Friday, December 15, 2017

Q&A with Syl Sobel

Syl Sobel is the author of How the U.S. Government Works, a book for kids. His other books for younger readers include Presidential Elections and Other Cool Facts, and The U.S. Constitution and You. He is an attorney and also has been a reporter, and he is based in the Washington, D.C., area.

Q: Why did you decide to write How the U.S. Government Works, and what updates do you have planned for the next edition?

A: I loved reading to my daughters when they were little. One night my 7-year-old and I were reading The Kids Page in The Washington Post and the topic was “How the U.S. Government Works.” 

At that time I was director of publications for a federal government agency and I told my daughters my job was “to make books for the U.S. government.” So my daughter asked me if I could “make a book” for her on how the U.S. government works.

I figured I could do that. So I wrote about 12 pages on the three branches of government and what each one does, put it in language I thought a child in elementary school could understand, put a plastic cover on it, and gave it to her. She was delighted. 

A few weeks later I told a colleague at work about it, and he suggested I try to get it published. So I wrote query letters to about 50 children’s publishers and finally heard from Barron’s, who said they wanted to publish it. We were all excited, worked on it together as a family, and had a little party when it came out.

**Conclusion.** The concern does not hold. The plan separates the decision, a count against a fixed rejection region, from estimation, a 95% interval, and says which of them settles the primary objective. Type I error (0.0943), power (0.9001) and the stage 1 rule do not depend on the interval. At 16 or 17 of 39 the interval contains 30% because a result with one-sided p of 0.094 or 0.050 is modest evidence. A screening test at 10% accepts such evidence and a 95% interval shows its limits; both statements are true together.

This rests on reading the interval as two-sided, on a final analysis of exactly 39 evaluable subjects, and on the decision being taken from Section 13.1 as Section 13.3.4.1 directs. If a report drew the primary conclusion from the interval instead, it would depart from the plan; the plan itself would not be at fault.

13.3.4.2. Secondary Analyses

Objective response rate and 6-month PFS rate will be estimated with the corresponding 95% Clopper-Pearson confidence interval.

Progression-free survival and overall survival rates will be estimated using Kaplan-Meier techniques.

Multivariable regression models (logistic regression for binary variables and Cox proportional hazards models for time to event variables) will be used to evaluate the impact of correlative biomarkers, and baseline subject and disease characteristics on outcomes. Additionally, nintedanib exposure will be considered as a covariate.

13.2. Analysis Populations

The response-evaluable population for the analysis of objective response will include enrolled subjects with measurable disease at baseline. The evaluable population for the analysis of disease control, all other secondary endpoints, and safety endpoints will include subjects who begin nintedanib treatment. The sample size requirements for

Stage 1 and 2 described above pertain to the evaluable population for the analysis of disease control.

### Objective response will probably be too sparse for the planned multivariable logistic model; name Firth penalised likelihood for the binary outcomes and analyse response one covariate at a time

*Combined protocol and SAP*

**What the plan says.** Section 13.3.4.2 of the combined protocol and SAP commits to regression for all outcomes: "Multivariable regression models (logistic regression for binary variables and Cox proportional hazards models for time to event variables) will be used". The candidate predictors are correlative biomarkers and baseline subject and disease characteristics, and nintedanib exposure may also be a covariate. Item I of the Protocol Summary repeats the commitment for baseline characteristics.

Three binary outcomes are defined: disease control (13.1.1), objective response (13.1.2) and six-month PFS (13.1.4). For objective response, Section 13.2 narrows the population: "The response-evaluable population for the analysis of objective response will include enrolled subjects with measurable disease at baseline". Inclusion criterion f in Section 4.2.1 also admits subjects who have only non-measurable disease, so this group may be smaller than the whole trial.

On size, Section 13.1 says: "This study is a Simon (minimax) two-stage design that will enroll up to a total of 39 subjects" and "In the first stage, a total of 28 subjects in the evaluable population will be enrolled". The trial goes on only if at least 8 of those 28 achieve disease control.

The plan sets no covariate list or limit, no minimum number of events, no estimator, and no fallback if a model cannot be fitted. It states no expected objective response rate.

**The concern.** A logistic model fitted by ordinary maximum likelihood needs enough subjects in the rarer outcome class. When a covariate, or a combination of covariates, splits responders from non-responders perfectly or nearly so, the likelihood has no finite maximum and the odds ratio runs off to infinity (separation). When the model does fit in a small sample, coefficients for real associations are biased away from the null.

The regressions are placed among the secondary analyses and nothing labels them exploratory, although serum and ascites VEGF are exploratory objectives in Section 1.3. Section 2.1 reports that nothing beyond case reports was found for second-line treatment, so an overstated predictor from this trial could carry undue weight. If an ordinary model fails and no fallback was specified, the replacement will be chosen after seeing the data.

Then, of course, my younger daughter asked me the obvious question: “When are you going to write a book for me?” So I asked her what she wanted me to write about, and she said “cool things about presidents.” I thought that was a good idea, so I went to work on it and a few months later had written Presidential Elections and Other Cool Facts. 

Well, a few months after that my editor at Barron’s called and asked me if I had any other book ideas. I had to be honest and told her that my first book was my older daughter’s idea and my second book was my younger daughter’s idea. And she said: “That’s your problem, Mr. Sobel. You should have had more kids!” 

But she proposed that I write something on the Constitution, which was a great idea and became my third book, and then the Bill of Rights and Declaration of Independence were next. I’ve always loved civics and reading and studying about government, history, law, and politics, and I’ve always wanted to write about them. Thanks to my kids, I did!

I am a big proponent of the idea that the best writing occurs during rewriting. So this new edition of How the U.S. Government Works gives me an opportunity to tighten text and clarify some of the language that I know I can improve. One topic in particular that I’m clarifying is my discussion of “democracy.”

I said in the earlier edition that the U.S. is a democracy, which is partially true, but really the form of government is a “republic,” and the system we use to elect the leaders is democracy. I am going to flesh that out.